How to Buy Down a Mortgage

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Buying down a mortgage involves someone paying the lender an amount of money in exchange for a reduced interest rate during the first years of a mortgage, often an adjustable-rate mortgage (ARM). Buydowns can occur in other types of mortgages as well, however. They're not limited to ARMs.

Mortgage buydowns always include principal and interest in the consumers' monthly payments, so their loan balances grow smaller every time they make mortgage payments. A smaller mortgage balance means that equity is growing, even when appreciation is low.

Common Mortgage Buydown Features

Payments are reduced under a mortgage buydown because they're calculated on a lower interest rate over a specific term. The difference between the "real" note rate and the lowered interest rate is paid in cash in advance.

Think of it as a subsidy. It's like socking away $1,200 in the bank and withdrawing $100 every month for 12 months to help make your mortgage payment.

There's typically a fee involved, but it can be included in the loan amount when the buyer exercises this option.

The 3-2-1 Mortgage Buydown

One type of buydown is the 3-2-1 buydown:

For example, your loan balance might be $350,000 and the interest rate is fixed at 6.75% for 30 years. You or the seller could buy down the interest rate by paying a lump sum of $15,853.

  1. The first year's interest rate would be 3.75% payable at $1,621 per month
  2. The second year's interest rate would 4.75% payable at $1,826 per month
  3. The third year's interest rate would be 5.75% payable at $2,043 per month
  4. Years four through 30 would carry an interest rate of 6.75% payable at $2,270 per month

The first year's savings is $649 per month or $7,790, compared to $2,270 a month. The savings in the second year is $444 per month or $6,332, compared to $2,270 per month. The third year's savings is $228 per month or $2,731 compared to $2,270 per month.

Add up the annual savings: $7,790 + $6,332 + $2,731 = $15,853. It costs $15,853 to buy down the interest rate and payments for three full years.

The Benefit of a 3-2-1 Buydown

One benefit of this type of buydown is that the borrower can qualify for the loan at the 3.75% interest rate and the payment amount of $1,670 versus the real rate of 6.75% and the payment of $2,270. The payment goes up in smaller increments of about $200 each year for the first three years rather than jumping all at once.

This keeps payments low for 36 months, which can be handy for borrowers who expect that their incomes will increase later. Maybe a spouse will returning to work after a hiatus or someone expects to graduate and land a higher paying job with that newly-earned degree.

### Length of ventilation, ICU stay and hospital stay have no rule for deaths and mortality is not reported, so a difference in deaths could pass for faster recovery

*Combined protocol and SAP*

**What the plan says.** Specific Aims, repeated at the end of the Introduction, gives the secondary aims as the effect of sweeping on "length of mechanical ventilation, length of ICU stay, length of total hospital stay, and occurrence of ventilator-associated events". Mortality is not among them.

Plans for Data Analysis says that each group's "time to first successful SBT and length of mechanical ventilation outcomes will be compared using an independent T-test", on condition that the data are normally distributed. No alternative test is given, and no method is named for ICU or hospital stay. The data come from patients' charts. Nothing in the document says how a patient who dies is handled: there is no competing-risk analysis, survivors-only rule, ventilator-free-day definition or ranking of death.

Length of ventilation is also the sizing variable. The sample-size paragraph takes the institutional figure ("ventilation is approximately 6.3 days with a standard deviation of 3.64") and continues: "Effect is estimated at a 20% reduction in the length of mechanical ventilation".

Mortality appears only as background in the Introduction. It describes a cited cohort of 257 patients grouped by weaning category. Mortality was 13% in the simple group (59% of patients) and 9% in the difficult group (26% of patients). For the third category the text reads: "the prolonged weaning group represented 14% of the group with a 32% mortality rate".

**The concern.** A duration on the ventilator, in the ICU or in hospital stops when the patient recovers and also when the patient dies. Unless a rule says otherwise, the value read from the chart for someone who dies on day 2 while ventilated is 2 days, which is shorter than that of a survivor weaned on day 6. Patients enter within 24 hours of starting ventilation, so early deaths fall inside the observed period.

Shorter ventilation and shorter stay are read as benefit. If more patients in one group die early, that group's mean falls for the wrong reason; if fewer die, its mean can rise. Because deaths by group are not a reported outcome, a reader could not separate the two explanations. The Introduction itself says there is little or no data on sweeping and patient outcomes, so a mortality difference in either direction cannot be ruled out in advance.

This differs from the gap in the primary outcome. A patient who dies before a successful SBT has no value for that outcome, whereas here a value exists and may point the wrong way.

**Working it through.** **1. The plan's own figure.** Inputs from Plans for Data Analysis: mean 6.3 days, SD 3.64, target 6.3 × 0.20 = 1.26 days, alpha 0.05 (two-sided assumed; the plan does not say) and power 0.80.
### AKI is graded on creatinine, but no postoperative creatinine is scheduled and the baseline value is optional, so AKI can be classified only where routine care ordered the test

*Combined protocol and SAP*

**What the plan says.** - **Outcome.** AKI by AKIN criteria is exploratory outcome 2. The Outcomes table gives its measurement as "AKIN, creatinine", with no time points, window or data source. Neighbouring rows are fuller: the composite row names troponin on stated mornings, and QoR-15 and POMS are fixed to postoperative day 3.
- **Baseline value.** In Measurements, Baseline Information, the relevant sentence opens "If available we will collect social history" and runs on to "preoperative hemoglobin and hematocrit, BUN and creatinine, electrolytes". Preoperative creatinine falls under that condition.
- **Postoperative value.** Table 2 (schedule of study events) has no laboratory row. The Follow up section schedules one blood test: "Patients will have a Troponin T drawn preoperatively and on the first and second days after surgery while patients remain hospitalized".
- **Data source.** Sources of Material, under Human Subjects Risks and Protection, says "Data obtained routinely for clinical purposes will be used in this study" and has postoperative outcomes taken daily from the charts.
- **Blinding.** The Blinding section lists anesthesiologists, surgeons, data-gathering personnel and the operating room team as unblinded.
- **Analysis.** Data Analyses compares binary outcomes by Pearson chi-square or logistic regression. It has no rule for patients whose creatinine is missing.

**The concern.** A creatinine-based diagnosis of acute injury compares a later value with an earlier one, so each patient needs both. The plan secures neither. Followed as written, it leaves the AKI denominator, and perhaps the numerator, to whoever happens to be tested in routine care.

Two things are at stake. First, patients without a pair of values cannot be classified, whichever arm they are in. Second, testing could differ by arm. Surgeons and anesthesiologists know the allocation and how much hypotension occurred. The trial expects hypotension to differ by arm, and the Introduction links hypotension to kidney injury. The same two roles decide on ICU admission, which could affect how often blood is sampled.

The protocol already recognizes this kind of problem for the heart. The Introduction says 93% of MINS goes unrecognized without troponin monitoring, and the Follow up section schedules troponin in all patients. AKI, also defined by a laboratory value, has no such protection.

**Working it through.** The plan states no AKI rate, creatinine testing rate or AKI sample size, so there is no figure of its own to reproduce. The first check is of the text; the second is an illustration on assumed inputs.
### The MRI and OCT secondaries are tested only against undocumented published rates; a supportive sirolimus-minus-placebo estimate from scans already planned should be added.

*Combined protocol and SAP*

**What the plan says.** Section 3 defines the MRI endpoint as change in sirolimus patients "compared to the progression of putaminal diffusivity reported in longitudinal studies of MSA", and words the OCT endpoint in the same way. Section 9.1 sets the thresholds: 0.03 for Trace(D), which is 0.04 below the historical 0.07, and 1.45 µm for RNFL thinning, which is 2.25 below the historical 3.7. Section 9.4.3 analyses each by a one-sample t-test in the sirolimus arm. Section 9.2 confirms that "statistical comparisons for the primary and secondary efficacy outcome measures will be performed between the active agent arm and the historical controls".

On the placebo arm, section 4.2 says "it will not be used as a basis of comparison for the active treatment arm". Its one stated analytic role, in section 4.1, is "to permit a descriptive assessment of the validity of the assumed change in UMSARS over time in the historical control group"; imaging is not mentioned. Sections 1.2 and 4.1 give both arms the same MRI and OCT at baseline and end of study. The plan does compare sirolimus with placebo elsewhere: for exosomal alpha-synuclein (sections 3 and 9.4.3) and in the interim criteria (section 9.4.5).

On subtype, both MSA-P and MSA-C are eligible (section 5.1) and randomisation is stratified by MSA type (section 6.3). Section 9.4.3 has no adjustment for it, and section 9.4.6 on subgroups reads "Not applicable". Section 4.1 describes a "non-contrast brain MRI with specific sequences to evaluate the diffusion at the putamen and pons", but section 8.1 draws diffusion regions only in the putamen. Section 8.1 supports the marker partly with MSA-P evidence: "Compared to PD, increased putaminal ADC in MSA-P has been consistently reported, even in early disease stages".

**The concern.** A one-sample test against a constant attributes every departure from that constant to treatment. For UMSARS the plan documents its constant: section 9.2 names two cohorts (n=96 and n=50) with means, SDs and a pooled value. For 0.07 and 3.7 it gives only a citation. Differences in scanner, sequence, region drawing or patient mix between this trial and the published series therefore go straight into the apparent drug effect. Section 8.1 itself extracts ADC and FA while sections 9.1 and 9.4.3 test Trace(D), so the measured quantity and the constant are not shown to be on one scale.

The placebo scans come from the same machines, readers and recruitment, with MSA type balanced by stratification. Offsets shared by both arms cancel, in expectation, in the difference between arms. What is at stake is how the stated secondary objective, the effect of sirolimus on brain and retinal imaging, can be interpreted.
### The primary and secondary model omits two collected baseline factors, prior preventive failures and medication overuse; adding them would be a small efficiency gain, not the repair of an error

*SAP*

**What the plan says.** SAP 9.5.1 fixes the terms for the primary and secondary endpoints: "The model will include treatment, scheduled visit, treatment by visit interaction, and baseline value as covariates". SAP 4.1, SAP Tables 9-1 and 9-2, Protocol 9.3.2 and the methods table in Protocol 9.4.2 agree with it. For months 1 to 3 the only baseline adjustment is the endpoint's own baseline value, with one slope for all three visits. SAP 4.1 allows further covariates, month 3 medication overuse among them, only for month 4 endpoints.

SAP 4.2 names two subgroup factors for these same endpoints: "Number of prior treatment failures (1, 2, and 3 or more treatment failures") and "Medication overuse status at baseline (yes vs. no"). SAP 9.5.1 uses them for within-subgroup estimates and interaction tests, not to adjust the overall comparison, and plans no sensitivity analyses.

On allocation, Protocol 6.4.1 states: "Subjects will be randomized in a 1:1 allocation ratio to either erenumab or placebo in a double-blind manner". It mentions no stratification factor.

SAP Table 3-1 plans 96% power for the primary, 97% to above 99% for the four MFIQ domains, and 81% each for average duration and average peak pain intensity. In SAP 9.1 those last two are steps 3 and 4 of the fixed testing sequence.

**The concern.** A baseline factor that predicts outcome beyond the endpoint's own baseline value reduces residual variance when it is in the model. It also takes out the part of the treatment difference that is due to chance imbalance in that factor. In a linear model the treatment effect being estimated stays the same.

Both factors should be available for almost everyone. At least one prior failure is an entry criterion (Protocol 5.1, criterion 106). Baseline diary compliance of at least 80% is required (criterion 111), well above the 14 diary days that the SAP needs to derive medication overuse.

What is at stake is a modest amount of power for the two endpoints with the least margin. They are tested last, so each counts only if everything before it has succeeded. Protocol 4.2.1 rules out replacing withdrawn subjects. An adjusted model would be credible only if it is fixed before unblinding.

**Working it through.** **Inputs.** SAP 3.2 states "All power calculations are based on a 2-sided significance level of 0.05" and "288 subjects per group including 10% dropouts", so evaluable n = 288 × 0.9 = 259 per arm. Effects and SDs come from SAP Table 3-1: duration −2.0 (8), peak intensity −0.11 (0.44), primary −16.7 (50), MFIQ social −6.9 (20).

The 2-1 Mortgage Buydown

Another type of buydown is the 2-1 option. Here, the buyer has a 30-year fully amortized mortgage. The interest rate increases by 1% every year for the first two years, then the interest rate is fixed for the remaining term.

Say your loan balance is $350,000 and the interest rate is fixed at 6.75% for 30 years. You or the seller could "buy down" the interest rate by paying a lump sum of $8,063. This is how it works:

  1. The first year's interest rate is 4.75% payable at $1,826 per month
  2. The second year's interest rate is 5.75% payable at $2,043 per month
  3. Years three through 30 carry an interest rate of 6.75% payable at $2,270 per month

As a result, the first year's savings is $444 per month or $6,332, compared to $2,270 a month. In the second year, the savings is $228 per month or $2,731, compared to $2,270 a month.

When you add up the annual savings: $6,332 + $2,731 = $8,063, it costs $8,063 to buy down the interest rate and payments for two full years.

Lenders typically require a higher down payment for a 3-2-1 buydown and less for a 2-1 buydown. There are other types of mortgage buydowns, but these two are the most popular. 

Permanent Mortgage Buydowns

A permanent mortgage buydown occurs when the buyer buys down the interest rate at inception through paying loan points, sometimes referred to as discount points.

Most buyers don't want to take money out of their pockets to buy down a rate, but it makes sense sometimes. The seller might pay a closing cost credit of 4% to the buyer, and the buyer's closing costs amount to 2%. They could use the extra 2% credit to buy down the interest rate.

Some Words of Caution

Although it's common for sellers to pay buydown points, buyers and builders can do so as well. Sellers often compensate by increasing the sales price of the property, however.

Buydowns can also be prohibited when you're buying through certain state or federal programs.

Article Sources

  1. Board of Governors of the Federal Reserve System. "Consumer Handbook on Adjustable-Rate Mortgages." Page A1. Accessed April 3, 2020.

  2. FHA Government Loans. "FHA Loans—A to Z Index." Accessed April 3, 2020.

  3. Federal Trade Commission Consumer Information. "Shopping for a Mortgage." Accessed April 3, 2020.

  4. National Foundation for Debt Management. "Glossary of Mortgage Terms." Accessed April 3, 2020.

  5. FHA Government Loans. "FHA Mortgage Glossary." Accessed April 3, 2020.

  6. Washington State Housing Finance Commission. "Home Advantage Program." Accessed April 3, 2020.